Personal purchase of alcohol was individually related to all risky drinking behaviours. Thus, drinking in public settings more than doubled from 33.1% in those that do not buy their own alcohol to 75.3% amongst those that do. Similarly, levels of frequent drinking more than doubled (from 16.3% to 38.8%) and binge drinking rose from 32.1% to 50.4%. The combined effects of these increases meant that the proportion of individuals showing "all drinking risks" was four times higher in those that do buy alcohol themselves compared with those that do (Table 2).
Being a member of a youth club, group or team was linked to reductions in both frequency of drinking and drinking in public settings. However, it was linked to an increase in bingeing (Table 2). This mixed effect means that such membership had no significant relationship with whether individuals were in the composite "any drinking risk" category but was negatively related to being in "all drinking risks". Additional factors also strongly related to risky drinking behaviour were accessing alcohol through others. Here, getting alcohol from older siblings, friends (both under and over 18), and adults outside shops were all predictors of increased binge, frequent and public drinking (Table 2). Covertly taking alcohol from parents was also a predictor of frequent and public drinking. Importantly however, where parents bought alcohol for their children this had the opposite effect and was related to reductions in all individual risky drinking categories and in both "any drinking risk" and "all drinking risks" measures (Table 2).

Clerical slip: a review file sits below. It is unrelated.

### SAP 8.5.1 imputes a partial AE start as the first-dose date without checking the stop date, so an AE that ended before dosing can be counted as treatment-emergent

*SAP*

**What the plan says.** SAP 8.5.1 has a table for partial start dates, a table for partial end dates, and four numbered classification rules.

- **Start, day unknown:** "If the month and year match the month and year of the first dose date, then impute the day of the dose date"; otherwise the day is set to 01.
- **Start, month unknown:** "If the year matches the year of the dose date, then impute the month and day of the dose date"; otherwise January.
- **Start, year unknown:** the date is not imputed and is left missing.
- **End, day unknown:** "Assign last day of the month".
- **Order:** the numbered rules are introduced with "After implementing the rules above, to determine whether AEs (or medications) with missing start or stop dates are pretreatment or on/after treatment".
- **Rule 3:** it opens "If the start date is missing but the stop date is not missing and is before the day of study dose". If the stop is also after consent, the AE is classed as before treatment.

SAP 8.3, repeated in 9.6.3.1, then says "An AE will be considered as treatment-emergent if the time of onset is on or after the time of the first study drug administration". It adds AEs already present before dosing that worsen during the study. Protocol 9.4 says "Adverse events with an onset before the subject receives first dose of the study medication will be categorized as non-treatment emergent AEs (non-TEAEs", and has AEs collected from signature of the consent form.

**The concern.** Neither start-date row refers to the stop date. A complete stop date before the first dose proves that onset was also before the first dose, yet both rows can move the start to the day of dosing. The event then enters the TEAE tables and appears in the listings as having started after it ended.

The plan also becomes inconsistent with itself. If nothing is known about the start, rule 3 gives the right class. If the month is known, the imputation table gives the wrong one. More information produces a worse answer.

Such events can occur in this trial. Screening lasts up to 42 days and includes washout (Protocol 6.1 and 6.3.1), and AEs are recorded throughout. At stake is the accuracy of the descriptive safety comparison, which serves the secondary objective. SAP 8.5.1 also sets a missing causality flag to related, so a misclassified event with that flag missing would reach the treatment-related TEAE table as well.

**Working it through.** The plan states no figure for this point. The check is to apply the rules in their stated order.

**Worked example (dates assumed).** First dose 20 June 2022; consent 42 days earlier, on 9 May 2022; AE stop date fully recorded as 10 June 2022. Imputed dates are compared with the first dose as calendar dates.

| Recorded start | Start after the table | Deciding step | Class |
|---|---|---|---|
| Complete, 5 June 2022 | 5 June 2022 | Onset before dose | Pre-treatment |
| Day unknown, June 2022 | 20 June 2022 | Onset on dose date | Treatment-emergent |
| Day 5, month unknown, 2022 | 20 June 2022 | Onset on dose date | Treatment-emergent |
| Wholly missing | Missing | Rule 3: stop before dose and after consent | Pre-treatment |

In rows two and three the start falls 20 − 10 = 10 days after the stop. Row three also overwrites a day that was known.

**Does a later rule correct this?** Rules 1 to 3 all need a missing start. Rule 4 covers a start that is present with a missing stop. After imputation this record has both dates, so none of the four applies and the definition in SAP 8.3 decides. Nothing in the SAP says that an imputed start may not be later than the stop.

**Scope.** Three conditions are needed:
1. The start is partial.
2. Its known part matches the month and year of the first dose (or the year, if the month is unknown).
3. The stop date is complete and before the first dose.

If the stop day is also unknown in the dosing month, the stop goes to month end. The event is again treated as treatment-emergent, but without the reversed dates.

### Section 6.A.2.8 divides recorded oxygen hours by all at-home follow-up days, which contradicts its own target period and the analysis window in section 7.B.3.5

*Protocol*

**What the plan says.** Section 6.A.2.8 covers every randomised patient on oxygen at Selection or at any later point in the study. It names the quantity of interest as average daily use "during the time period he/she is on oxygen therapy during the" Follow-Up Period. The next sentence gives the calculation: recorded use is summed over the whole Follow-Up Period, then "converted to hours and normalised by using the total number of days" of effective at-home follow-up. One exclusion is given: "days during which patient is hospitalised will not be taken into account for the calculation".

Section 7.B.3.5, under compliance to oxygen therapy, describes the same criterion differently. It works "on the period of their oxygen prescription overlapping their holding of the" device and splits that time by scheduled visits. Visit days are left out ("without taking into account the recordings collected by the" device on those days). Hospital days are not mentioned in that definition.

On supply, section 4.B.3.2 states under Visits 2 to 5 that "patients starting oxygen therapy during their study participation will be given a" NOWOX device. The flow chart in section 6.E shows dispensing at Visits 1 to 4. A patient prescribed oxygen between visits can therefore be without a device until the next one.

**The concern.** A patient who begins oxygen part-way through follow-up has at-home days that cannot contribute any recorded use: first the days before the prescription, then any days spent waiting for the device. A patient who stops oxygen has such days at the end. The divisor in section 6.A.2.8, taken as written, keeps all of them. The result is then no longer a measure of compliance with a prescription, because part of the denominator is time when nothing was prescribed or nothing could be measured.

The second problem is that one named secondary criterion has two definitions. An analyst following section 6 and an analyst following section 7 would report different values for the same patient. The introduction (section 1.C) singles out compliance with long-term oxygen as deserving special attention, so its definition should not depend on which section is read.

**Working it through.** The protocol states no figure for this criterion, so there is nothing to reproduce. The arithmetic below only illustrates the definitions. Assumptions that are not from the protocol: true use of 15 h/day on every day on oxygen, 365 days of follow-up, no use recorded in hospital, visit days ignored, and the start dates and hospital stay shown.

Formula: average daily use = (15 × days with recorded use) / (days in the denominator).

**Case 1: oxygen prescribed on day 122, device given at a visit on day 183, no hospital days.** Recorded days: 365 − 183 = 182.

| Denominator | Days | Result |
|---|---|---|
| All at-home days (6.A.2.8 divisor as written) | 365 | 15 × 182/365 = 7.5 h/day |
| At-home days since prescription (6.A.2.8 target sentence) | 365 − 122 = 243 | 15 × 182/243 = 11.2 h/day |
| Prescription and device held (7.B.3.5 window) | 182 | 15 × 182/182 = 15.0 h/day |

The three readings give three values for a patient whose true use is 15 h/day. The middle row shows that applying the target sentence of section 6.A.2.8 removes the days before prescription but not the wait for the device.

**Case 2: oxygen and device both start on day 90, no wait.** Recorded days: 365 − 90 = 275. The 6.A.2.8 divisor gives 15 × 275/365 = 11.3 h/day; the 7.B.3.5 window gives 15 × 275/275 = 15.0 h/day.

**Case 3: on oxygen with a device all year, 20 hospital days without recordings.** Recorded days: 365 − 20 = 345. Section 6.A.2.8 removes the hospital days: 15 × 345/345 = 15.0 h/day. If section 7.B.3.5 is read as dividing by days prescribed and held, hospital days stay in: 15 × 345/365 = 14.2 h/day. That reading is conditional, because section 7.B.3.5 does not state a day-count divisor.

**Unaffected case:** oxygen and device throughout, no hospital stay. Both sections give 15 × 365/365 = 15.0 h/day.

Using logistic regression to adjust for confounding factors, Table 3 shows independent relationships between risky drinking behaviours and predictive variables. Here, binge drinking is associated with being male, Asian/Asian British, having more than £10 per week spending money and personal purchase of alcohol. Being bought alcohol by older siblings or friends were both also associated with bingeing. However, being given alcohol by parents remained a protective factor against bingeing (Table 3). Frequent drinking was also strongly associated with being male, having more spending money and personal purchase of alcohol. Further, as well as older siblings and friends (over 18) buying youths alcohol, getting adults outside shops to buy it and covertly taking it from parents were both predictors of frequent use. Only being a member of a youth club, group or team was protective against frequent use. In contrast to other risk factors, drinking in public places was higher in females (although not quite significantly so) and increased with deprivation up to quintile four (Table 3). It was also strongly related to both youths buying their own alcohol and levels of spending money available. Older siblings, friends and adults outside shops buying youths alcohol were all positively associated with increased public drinking. Again however, parents buying youths alcohol was protective against drinking in public settings (Table 3).